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How to write better page titles | Nomensa

How to write better page titles

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2 minutes, 12 seconds


Hi, I’m Gosia from Nomensa, and today I’d like to talk about page titles.

The <title> tag is required in all HTML documents, and is used to identify the subject of the page.

Descriptive titles help people quickly work out what Web page they are using and if its content is relevant to them. They also help users to distinguish between pages open in different tabs of a browser window.

Titles are especially important to screen reader users, as the page title is the first thing announced to them when they arrive to a Web page.

Let’s have a look at three examples showing the most common mistakes with titles.

[showing a mock-up page of “Your Energy Provider” site, where the page title (visible in browser tab) only reads: “Your Energy provider”. The main heading of the page is “How to contact us”. ]

On this site, page titles only include the name of the website, but don’t provide any information regarding the topic of each page. This title is not descriptive, and makes it difficult for users to understand where they are within the site structure. Titles should be unique within the site and clearly identify the site and section to which the page belongs.

[showing a mock-up “Parking & Transfers” page of “Fly With Us” site. The page title reads “Parking & Transfers”]

Other common mistake is not including website’s name in page title, as can be seen in our next example. Although the title clearly identifies topic of the page, it doesn’t inform the user what site this page belongs to.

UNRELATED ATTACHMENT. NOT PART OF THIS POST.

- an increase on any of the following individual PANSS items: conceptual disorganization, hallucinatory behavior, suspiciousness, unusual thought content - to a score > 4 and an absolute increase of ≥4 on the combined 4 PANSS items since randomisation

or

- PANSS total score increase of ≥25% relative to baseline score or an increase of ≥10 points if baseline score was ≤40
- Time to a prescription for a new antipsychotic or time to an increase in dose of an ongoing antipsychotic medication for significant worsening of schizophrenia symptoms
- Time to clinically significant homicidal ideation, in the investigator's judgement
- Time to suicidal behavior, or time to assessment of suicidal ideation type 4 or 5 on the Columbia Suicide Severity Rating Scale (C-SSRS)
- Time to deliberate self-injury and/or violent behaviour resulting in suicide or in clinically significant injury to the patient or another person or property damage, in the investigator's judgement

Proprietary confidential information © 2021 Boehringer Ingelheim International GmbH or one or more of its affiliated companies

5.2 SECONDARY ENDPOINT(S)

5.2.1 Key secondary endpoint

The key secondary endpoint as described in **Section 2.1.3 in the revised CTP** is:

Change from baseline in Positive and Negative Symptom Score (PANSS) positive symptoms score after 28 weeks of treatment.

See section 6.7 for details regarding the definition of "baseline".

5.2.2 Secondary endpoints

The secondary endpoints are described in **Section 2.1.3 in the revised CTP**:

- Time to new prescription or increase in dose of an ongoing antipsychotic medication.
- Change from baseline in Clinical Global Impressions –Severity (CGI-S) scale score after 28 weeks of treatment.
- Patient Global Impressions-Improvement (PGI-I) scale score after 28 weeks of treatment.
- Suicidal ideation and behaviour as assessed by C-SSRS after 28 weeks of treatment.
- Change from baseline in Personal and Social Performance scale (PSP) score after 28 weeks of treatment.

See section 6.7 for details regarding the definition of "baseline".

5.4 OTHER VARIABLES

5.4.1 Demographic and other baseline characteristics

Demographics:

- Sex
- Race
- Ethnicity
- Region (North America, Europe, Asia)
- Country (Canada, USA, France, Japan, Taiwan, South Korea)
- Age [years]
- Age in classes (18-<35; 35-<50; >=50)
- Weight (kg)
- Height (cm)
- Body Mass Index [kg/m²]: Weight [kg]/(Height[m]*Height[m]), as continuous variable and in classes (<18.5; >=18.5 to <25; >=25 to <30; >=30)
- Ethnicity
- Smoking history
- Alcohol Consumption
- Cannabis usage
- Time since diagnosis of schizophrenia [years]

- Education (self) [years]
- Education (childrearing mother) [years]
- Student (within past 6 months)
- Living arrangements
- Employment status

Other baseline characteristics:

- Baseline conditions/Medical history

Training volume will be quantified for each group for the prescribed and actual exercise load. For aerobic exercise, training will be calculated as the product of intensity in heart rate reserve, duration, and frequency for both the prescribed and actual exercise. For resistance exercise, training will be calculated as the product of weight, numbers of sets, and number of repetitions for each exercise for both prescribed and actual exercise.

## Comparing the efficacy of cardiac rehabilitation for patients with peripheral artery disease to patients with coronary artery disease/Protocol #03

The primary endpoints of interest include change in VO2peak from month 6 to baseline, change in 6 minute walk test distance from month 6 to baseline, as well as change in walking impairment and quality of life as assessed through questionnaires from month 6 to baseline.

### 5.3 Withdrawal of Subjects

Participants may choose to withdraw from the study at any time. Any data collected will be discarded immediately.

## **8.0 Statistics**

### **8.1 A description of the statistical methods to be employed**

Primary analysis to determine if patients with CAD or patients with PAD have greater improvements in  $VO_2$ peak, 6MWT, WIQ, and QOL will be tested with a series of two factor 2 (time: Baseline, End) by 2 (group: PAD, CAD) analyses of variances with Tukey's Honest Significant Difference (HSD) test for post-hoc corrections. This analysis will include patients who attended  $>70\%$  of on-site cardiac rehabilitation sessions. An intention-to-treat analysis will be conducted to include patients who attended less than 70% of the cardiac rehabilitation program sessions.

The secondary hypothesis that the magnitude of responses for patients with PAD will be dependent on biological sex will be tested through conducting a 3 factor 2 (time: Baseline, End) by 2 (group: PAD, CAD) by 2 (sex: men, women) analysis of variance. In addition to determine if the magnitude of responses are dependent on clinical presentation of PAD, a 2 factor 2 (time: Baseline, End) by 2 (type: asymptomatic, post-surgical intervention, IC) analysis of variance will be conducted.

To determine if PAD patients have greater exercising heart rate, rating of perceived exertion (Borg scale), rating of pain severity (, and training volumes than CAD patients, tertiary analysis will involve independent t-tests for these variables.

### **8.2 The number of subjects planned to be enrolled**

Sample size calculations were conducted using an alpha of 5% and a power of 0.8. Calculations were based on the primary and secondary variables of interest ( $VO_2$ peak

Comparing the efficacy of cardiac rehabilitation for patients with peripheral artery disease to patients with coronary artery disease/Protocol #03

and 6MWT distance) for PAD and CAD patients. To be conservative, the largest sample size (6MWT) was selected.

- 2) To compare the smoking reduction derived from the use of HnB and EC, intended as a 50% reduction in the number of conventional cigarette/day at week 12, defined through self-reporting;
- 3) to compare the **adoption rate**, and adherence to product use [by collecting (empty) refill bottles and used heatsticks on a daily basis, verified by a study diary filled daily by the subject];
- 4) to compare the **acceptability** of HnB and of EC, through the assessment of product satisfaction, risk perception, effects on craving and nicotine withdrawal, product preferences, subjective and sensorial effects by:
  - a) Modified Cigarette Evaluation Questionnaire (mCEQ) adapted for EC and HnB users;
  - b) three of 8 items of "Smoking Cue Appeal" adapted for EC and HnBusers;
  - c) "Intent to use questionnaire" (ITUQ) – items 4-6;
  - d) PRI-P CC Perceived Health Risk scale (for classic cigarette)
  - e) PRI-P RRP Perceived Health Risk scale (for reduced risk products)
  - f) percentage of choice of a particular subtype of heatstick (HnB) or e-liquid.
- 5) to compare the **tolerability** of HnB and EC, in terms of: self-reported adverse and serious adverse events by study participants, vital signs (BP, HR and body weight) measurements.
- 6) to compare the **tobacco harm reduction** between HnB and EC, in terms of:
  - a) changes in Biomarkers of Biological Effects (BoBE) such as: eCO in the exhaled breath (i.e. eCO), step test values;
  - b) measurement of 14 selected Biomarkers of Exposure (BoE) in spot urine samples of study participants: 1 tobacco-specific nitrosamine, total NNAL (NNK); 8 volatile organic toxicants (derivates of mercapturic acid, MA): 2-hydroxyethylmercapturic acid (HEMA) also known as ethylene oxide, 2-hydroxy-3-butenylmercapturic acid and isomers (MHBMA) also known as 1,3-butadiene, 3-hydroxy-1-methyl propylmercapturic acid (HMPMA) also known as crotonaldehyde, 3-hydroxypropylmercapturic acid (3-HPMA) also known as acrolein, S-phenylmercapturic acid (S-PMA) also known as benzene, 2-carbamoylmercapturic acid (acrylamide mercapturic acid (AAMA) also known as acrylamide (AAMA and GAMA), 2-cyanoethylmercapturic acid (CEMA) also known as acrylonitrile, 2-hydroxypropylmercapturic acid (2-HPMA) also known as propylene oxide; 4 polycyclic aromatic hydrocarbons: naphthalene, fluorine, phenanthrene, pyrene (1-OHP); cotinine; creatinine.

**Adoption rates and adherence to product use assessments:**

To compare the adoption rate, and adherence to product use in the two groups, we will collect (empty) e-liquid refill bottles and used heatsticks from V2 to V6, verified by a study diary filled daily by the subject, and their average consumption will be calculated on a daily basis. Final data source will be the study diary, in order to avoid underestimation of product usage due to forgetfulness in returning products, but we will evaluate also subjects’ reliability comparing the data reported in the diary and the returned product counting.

[showing a mock-up “Terms and conditions” page of XYZ site. The page title reads: “XYX – Voted the best provider of financial services in 2012 – Events and training – Terms and conditions”]

In our last example, all pages have unique and descriptive titles, which also identify the site and section of the site to which each page belongs. However, the page name is actually placed last. This makes distinguishing between different pages open in separate tabs really difficult. It also means that screen reader users will have to listen to the same information every time they arrive to a new page. This may be quite frustrating, especially if page titles are long. That’s why the most important information (the page name) should be listed first.

So to summarize, the title of each Web page should: – be unique, concise and descriptive; – identify the site and section of the site to which the page belongs; – list the most important information first.

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